A local consumers’ group is asking the Central Negros Electric Cooperative Inc. to impose a moratorium on bills payment for household consumers who need relief from their obligations amid the pandemic.
In a statement yesterday, Konsyumer-Negros said Bacolod City has the most number of Covid-19 cases in Western Visayas and the city and Negros Occidental provincial governments had taken an aggressive step by announcing a four-day lockdown, on August 28 to 31, so that mass testing could be conducted.
This is a good intervention but the regular consumers will be again affected as they may lose their jobs or be subjected to a limited workday arrangement, the group said, adding this is reflected with the current 45.5 percent unemployment rate in the country, or around 27 million who are out of work due to months-long lockdowns.
“This current crisis led consumers to either be delayed in their payment of electric bills or, worst, not to be able to afford to pay their bills as the situation is worsening. Any initiative to provide relief to consumers will be of much help in their struggles,” the group stressed.
They are calling on Ceneco to help provide relief to its consumers and impose a moratorium on the payment of bills by household consumers until the quarantine has been completely lifted.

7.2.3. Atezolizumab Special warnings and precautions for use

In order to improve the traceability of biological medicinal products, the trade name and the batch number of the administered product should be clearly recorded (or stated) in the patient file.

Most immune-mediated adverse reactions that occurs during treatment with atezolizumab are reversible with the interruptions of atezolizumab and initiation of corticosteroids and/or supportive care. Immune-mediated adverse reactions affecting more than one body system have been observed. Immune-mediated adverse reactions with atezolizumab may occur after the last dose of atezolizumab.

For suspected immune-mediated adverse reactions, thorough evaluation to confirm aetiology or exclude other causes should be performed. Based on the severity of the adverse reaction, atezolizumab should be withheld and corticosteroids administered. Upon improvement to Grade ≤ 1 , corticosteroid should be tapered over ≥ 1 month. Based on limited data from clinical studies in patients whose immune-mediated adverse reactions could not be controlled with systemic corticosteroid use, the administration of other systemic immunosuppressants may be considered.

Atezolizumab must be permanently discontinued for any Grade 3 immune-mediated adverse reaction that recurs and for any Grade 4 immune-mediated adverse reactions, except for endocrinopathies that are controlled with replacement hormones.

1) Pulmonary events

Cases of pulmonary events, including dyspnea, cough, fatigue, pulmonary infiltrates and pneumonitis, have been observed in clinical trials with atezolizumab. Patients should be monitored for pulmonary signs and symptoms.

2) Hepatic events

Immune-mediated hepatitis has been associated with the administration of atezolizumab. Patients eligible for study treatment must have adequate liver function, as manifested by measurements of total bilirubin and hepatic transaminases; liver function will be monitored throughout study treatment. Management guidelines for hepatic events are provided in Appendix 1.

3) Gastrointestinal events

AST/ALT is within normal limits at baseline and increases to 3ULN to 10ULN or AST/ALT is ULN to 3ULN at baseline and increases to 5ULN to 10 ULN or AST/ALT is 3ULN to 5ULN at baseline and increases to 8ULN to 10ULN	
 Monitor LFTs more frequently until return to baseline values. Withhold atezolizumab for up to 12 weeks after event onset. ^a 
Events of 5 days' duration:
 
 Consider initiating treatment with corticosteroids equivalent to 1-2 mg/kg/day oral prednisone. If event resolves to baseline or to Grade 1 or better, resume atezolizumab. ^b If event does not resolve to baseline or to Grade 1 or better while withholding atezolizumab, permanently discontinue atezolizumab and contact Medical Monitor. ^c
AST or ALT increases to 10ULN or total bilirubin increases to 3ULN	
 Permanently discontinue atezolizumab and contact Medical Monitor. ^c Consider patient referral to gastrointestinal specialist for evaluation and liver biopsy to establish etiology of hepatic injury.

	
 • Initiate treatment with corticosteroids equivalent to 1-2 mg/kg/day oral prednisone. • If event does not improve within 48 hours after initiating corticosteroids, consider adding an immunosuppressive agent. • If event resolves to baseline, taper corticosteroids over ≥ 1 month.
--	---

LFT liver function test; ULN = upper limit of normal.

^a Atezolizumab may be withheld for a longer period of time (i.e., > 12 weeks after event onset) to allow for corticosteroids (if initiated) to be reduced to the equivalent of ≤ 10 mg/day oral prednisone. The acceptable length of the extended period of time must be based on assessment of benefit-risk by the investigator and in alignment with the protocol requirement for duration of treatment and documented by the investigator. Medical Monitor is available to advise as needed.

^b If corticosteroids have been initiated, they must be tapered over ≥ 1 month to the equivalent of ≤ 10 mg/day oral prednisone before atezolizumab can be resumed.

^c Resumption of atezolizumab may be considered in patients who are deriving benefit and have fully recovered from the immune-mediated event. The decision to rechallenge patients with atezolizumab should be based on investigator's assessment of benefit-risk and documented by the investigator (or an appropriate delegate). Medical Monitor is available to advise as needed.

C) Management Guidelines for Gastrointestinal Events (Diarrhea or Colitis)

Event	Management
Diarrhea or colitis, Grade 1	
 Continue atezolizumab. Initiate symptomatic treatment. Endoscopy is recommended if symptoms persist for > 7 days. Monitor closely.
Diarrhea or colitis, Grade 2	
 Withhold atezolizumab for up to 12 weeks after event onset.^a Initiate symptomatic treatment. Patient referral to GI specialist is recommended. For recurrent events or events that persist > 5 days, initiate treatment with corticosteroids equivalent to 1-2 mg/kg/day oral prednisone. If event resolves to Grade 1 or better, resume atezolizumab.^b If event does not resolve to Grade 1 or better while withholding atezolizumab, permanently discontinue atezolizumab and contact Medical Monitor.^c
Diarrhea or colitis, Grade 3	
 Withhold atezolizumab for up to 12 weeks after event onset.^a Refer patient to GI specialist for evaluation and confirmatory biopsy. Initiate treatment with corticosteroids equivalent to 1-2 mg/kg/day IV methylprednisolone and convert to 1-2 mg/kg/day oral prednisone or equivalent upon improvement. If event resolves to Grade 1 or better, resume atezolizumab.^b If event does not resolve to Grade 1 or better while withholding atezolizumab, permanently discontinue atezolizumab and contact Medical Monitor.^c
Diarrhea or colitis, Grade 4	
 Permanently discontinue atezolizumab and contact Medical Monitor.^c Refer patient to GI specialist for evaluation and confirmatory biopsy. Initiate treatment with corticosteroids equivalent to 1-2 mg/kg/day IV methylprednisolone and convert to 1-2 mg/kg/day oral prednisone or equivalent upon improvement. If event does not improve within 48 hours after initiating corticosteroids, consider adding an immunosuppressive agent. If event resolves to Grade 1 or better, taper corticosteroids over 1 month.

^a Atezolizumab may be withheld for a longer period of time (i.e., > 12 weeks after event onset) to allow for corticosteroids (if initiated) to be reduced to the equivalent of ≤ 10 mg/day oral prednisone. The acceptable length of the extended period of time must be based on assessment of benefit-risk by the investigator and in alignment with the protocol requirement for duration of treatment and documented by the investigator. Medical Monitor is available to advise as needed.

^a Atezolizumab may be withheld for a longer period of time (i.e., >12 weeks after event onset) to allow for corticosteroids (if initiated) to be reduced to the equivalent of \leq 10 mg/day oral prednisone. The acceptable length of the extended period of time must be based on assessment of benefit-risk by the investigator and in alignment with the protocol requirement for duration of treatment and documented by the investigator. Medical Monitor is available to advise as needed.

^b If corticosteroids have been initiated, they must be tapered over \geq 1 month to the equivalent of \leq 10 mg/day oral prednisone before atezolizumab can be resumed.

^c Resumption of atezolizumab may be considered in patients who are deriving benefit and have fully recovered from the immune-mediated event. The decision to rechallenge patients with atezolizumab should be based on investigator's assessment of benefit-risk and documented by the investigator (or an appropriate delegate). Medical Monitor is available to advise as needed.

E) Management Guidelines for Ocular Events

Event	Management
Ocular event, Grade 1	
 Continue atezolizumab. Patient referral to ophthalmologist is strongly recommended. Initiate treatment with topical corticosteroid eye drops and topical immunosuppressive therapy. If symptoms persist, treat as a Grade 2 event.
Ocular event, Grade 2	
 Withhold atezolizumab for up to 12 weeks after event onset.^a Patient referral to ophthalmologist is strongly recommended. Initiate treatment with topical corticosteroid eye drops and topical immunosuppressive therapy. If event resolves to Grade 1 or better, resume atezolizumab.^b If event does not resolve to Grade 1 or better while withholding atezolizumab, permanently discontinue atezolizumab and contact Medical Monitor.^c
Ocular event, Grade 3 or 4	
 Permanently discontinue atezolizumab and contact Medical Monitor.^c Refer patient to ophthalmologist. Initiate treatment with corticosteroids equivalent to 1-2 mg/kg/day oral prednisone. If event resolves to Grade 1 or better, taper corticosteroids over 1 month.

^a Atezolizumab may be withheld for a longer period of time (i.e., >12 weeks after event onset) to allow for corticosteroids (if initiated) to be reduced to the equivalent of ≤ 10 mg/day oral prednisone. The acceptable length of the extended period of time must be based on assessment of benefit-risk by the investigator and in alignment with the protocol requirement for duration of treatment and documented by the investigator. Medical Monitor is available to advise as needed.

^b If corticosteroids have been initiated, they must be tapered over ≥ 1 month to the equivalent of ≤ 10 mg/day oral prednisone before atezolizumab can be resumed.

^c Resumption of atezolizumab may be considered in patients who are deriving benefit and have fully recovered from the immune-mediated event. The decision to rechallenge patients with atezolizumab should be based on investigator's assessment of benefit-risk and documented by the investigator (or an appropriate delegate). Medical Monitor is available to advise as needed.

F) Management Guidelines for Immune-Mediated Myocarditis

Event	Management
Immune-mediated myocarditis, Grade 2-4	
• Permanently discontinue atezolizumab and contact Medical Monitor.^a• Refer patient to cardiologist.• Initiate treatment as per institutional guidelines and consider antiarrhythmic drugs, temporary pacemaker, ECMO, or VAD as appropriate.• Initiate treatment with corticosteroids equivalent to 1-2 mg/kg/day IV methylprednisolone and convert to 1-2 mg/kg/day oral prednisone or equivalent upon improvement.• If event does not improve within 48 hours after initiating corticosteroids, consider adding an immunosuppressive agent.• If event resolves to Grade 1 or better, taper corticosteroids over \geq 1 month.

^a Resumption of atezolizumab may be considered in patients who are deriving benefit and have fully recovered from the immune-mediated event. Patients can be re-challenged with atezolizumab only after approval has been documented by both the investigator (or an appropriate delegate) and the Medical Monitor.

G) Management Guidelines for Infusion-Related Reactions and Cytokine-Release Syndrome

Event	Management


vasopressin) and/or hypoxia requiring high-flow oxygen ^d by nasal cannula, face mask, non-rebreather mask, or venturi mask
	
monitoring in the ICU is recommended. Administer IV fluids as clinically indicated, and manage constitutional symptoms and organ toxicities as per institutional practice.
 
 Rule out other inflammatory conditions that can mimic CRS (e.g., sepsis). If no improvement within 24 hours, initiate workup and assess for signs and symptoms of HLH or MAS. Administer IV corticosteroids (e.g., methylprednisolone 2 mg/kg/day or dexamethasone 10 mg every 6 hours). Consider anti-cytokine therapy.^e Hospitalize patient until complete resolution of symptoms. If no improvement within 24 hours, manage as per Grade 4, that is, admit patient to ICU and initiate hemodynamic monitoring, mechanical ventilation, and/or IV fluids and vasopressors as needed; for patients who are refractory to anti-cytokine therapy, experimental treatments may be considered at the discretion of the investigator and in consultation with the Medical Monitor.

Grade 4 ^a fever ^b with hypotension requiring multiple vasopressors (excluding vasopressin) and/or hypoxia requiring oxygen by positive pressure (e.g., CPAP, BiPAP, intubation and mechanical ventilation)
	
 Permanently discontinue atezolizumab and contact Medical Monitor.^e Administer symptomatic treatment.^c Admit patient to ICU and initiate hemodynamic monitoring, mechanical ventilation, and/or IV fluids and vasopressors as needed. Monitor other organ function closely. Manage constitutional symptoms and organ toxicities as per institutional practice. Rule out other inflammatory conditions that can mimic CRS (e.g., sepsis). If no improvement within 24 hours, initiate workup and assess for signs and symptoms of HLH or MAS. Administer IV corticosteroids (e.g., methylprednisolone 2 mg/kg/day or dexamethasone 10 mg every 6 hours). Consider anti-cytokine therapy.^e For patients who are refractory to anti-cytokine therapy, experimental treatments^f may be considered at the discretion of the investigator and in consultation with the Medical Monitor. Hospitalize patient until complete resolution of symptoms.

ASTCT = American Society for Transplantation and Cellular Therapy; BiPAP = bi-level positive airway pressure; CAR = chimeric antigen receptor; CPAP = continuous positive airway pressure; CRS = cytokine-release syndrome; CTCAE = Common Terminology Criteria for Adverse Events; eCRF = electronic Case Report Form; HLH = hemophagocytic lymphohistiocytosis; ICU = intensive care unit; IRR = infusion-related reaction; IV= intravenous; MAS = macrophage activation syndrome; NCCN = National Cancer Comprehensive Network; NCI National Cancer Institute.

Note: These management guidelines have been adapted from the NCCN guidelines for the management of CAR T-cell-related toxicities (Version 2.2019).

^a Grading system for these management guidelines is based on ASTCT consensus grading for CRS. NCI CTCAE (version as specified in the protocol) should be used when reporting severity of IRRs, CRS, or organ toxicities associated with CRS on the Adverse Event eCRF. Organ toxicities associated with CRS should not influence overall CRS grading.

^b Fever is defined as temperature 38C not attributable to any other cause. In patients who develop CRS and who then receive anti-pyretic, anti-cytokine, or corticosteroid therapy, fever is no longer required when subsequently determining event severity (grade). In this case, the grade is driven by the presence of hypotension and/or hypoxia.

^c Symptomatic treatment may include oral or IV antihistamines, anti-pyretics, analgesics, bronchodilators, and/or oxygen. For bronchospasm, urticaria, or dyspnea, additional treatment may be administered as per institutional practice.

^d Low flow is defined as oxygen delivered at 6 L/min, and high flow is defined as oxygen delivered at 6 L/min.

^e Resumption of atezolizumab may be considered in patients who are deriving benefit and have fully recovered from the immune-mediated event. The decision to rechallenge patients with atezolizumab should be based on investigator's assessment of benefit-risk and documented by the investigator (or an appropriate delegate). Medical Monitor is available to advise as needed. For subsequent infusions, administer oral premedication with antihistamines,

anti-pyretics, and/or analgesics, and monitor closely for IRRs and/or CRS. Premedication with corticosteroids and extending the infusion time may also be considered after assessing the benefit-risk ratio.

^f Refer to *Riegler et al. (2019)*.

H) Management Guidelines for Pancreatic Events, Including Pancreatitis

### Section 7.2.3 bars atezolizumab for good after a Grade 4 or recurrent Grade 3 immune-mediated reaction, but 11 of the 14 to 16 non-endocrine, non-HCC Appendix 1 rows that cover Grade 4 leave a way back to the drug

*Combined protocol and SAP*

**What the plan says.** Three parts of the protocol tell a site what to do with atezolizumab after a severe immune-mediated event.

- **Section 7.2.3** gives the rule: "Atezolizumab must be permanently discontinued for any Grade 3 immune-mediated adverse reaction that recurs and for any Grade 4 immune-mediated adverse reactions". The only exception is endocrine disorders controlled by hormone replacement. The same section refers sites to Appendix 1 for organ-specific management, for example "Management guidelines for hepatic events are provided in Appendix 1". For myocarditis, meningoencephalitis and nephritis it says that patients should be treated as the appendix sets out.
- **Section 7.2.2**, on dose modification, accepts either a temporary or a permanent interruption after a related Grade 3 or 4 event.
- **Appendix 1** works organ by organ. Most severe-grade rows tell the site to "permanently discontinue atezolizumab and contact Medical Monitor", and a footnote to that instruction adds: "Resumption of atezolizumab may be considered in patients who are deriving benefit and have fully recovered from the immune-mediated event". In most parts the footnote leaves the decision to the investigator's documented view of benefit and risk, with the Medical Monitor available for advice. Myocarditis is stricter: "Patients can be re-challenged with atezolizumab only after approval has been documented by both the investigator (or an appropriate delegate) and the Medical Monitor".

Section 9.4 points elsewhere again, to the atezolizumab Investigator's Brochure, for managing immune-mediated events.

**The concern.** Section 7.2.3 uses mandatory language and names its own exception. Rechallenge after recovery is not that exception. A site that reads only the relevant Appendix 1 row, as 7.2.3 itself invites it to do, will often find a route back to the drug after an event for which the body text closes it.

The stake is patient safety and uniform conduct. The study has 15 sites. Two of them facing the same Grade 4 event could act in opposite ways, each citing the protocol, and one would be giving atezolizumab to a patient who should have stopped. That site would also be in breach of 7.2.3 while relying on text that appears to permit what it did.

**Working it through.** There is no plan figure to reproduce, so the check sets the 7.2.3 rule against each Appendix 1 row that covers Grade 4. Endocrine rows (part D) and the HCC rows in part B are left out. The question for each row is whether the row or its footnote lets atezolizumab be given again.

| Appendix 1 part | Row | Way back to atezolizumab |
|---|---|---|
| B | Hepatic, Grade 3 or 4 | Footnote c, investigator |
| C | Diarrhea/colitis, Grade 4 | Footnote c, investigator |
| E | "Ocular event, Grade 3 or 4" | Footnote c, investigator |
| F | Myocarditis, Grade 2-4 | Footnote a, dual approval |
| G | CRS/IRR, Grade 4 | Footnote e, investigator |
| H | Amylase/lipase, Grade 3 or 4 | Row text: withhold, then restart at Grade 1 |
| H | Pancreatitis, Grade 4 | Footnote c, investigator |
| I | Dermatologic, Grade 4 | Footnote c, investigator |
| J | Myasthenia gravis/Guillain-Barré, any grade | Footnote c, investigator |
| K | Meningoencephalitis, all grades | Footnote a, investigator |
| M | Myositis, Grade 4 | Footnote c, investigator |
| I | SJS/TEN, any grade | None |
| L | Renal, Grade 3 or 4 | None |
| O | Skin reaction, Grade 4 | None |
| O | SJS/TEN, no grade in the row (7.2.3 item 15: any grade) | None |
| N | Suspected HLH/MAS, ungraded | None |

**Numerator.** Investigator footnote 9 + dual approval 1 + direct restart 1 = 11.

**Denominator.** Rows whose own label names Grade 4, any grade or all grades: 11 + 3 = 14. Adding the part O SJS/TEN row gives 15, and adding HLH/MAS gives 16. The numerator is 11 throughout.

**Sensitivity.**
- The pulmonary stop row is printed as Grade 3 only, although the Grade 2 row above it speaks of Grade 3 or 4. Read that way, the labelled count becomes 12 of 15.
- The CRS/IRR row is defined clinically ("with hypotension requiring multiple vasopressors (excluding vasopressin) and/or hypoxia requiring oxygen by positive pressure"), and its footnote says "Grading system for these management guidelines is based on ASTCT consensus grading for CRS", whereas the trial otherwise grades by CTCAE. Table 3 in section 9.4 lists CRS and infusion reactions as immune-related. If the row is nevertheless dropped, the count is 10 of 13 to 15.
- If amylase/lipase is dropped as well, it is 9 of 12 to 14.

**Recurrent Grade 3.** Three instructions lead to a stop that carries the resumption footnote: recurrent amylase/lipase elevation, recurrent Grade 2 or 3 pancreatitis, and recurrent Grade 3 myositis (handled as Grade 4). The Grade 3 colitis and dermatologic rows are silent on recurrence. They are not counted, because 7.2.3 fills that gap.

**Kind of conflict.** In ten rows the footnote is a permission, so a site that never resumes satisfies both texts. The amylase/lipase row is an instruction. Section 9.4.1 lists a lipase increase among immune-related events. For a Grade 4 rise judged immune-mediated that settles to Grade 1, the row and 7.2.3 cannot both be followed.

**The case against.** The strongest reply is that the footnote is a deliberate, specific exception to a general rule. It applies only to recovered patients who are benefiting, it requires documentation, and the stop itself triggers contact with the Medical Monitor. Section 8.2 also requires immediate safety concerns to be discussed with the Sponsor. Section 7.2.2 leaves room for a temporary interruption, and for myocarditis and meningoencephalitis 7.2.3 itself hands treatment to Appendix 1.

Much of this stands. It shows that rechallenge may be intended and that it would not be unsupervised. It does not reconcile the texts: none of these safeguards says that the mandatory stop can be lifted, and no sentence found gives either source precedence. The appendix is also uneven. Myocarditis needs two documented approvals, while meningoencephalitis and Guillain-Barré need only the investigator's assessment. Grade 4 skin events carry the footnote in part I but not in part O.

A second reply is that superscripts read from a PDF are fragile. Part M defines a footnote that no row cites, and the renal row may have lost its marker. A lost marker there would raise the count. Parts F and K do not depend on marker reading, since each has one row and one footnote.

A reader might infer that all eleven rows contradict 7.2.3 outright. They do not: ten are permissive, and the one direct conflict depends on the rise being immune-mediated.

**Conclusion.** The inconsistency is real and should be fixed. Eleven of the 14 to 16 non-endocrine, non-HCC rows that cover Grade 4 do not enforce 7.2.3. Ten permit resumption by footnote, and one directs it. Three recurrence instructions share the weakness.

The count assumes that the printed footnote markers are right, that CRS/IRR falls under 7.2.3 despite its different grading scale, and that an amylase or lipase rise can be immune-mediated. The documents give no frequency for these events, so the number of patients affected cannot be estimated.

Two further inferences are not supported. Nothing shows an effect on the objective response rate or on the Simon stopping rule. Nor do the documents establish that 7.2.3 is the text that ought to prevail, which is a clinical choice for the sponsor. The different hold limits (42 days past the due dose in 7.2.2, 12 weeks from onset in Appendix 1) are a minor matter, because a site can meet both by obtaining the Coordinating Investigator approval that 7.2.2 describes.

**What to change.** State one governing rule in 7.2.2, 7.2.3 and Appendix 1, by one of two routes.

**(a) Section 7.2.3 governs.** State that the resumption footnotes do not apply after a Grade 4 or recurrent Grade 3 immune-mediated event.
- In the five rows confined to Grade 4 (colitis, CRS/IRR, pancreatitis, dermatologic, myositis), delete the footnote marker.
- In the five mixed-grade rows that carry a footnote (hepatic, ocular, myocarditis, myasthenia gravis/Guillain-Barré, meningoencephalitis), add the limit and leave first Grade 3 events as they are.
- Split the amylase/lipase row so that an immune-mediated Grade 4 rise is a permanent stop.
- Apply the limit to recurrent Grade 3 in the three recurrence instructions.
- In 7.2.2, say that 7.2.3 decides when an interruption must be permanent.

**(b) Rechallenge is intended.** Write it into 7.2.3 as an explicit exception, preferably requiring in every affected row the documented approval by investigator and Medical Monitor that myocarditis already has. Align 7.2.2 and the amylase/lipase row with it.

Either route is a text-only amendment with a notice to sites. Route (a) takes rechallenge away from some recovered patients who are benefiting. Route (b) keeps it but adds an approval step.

“I think this will be an opportunity for Ceneco to set itself apart from a privatized distribution utility and prove that it is truly a service-oriented cooperative... this is one thing that a privatized utility can never do, sacrifice profit over service,” Griderick Alila, Konsyumer-Negros provincial coordinator, said.
Ceneco, through Maria Agnes Claro, officer-in-charge of the Office of the General Manager, reiterated yesterday that it has suspended disconnection activities until August 31.
Ceneco understands the plight of its member-consumers during this pandemic, Claro said.
She added that bills could be paid at the Ceneco offices, Robinsons collection center, Alvio collection centers, and accredited banks.*
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